Tag Archives: wake

Unexplainable…

love who god gave you

I attended another wake this afternoon.  This one was for another young woman who died too soon.  Meghan was a student from the first school I taught at.  I actually taught her brother, but the school was small, the families were close and everyone knew each other.  She was 25 and her death was sudden.

As I sit here right now, I am trying to remember what I can about her.  The Meghan I remember was a sweet little blonde girl with a huge personality!  She was a leader and had so many friends.  Her brother Teddy, who was in my class, was more quiet and reserved but you could tell that he adored his sister.  Their family was tight knit and I knew her mom well from her volunteering in the school.

I hadn’t seen the family that often since I left that school sixteen years ago, other than in occasional meetings in town or at church, yet I felt compelled to go to her wake today and offer my condolences to them.   When I got there, the line of visitors was already out the door.   Hundreds and hundreds of photos filled the funeral home and in every one of them, friends and family surrounded her.  Exactly how I had remembered her when she was a little girl and in everyone of those photos, she wore an enormous smile.  Her beauty radiated from within as she proved to be the sunshine that I remembered from elementary school.

As I greeted her mom, who was standing there like the pillar I remembered her to be, she comforted me, as much as I did her.  She offered me condolences for my mom and Francine as I offered mine to her.  She told me that my blog has helped her during this incredibly sad time.  I cannot even put into words how much that meant to me.

I greeted her brother, who has probably not seen me since he was in Kindergarten, and asked him if he remembered me.  He said, “Of course I do Mrs. Sinclair, you are the reason I am a Devils’ Fan”.   Again, nearly moving me to tears.

As teachers, we might only get these children for one year, and perhaps never see them again, but they remain in our hearts for the rest of their years, as we hope, dream and wish for them to grow into confident, happy adults.

Meghan will be missed but from the incredible show of support I saw today, she will never be forgotten.

Supporting the Living

support

Before the death of my mom and Francine, I had been to wakes and sat Shiva for family and friends. In most cases at these events, I was the “visitor” and not the griever. I was going to pay my respects for the person I cared about or for their family.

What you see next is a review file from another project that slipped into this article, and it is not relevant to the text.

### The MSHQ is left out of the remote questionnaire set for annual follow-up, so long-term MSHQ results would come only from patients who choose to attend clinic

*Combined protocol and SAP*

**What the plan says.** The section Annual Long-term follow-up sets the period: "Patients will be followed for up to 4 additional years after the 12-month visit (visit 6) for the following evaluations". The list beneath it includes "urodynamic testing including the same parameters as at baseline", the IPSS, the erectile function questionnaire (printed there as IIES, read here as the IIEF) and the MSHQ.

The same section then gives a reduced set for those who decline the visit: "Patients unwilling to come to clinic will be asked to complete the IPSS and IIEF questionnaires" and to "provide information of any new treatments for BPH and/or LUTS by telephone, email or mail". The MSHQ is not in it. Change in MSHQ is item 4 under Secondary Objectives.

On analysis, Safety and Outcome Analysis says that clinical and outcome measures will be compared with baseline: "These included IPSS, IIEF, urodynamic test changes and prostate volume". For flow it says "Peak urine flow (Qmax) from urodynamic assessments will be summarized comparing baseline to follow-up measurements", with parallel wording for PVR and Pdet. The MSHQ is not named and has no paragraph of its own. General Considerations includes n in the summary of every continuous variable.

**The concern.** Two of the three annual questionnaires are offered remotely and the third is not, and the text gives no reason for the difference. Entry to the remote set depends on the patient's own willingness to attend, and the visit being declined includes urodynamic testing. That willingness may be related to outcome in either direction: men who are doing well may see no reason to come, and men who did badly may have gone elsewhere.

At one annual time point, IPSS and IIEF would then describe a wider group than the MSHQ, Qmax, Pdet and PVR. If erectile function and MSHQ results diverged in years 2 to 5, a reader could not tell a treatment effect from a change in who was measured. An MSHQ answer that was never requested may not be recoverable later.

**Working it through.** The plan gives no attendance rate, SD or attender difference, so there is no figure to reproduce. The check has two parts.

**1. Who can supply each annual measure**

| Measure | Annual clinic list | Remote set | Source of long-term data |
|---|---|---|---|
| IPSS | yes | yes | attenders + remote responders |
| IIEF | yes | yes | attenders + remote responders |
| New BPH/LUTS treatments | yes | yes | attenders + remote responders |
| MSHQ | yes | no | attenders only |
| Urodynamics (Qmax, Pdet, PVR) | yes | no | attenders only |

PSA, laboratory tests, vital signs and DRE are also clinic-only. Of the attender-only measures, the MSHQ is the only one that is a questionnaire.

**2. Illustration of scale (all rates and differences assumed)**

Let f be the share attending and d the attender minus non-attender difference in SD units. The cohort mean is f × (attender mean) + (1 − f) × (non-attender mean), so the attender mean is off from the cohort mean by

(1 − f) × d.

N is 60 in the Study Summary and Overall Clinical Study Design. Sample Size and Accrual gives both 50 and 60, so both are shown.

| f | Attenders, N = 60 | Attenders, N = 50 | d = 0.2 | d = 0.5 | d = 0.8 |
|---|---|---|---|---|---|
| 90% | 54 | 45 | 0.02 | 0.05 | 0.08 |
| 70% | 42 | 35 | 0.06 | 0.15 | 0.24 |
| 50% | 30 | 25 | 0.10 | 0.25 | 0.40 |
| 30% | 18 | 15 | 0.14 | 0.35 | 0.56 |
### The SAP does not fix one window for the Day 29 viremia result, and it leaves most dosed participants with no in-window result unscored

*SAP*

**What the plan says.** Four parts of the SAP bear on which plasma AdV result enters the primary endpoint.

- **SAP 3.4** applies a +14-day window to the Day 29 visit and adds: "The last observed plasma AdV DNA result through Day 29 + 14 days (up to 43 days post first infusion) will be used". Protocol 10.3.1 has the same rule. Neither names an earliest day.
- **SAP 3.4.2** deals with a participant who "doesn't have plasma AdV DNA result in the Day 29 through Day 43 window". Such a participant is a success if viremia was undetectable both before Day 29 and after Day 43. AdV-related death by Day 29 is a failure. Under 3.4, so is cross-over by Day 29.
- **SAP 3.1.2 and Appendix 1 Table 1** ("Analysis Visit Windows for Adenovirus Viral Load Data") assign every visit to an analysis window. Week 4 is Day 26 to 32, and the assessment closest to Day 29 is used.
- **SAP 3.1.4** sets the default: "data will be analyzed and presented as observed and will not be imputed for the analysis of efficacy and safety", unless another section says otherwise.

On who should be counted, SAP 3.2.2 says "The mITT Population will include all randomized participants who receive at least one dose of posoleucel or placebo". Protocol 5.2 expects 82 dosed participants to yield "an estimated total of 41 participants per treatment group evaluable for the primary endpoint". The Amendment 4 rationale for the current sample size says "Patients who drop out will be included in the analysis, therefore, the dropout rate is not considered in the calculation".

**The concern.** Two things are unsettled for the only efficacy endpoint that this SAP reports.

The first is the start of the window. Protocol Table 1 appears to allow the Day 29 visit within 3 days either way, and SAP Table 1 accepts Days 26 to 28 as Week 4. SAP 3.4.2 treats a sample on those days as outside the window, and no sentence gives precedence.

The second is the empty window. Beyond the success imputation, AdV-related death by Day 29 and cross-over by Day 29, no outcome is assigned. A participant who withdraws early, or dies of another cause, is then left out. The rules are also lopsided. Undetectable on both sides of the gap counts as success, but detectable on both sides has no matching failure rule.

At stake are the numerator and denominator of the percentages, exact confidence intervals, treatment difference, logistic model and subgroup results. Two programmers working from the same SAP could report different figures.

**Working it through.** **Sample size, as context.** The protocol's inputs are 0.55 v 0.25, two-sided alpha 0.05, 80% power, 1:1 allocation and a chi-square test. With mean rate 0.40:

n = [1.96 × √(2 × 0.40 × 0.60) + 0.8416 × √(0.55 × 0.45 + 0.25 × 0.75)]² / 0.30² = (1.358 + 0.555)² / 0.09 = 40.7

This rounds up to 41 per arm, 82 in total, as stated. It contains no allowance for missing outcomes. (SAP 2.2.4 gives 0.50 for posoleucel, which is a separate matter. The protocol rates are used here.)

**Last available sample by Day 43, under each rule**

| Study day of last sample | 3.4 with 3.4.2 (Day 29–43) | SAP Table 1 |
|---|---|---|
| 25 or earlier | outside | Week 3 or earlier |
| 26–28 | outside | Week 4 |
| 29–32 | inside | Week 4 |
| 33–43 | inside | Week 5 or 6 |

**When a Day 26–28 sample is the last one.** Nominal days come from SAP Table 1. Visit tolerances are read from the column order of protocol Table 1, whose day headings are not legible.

At both a wake and sitting Shiva, you would find a gathering of people coming together to try to cop with the death of a friend, acquaintance or relative. I realized that wakes and Shiva seem very similar in so many ways with most obvious difference being that the wake is held before the burial and Shiva is after.

I always thought about them both as a way to say goodbye. Now that I have experienced it so closely, I have come to the realization that perhaps they are not held necessarily for the deceased but for the living.

At a point that has been the most sorrowful time of my life, it has enabled us the opportunity to be with friends and family recalling good times and wonderful memories. During mom and Francine’s wakes, there was a sense of solidarity – coming together in a celebration of love for them. As each guest arrived to pay his or her respects, I found myself not only sad but also invigorated and inspired. Old friends who I had not seen in years, and new friends all came to give support to our family. There was not a lot of time to share with each of them individually, but a hug and a smile and even shared tears were enough to let us know that they were here for us and that WE are loved as much as my mom and Francine. We were able to take comfort in the company of each other as we mourned. Seeing the lines of people waiting to greet us and pay their final respects to mom and Francine, made us feel loved and supported during this incredibly sad time.

I have come to the realization, that attending a wake or sitting Shiva, is not just a time to feel sorrow and grief, but a way to acknowledge the living.

The Way She Would Have Wanted It

dont cry smile

Many people might think that if  we are mourning the death of someone, we should not be thinking about entertaining and having having a nice time.  Tonight, at mom’s wake, the mood was not somber.  Yes, it was sad.  Yes there were tears, but it was also lighthearted in some ways as well.  There were so many people who came to pay their respects to our family.  So many people that loved my mom came to show us how much that they cared about her.  There were stories shared and memories recalled.  I heard much more laughter than crying.  It seems that a gathering like this; lively and loud, may seem disrespectful to my mom but, my mom was not a quiet lady.  Anyone that knew her knew how much she loved a party.   She would not have wanted us to be there weeping by her side.  She would have wanted it just the way it was.  With laughter and love and joy being expressed by everyone.  That is the way she would have wanted any gathering that she was at, and one that is honoring her should not be any different.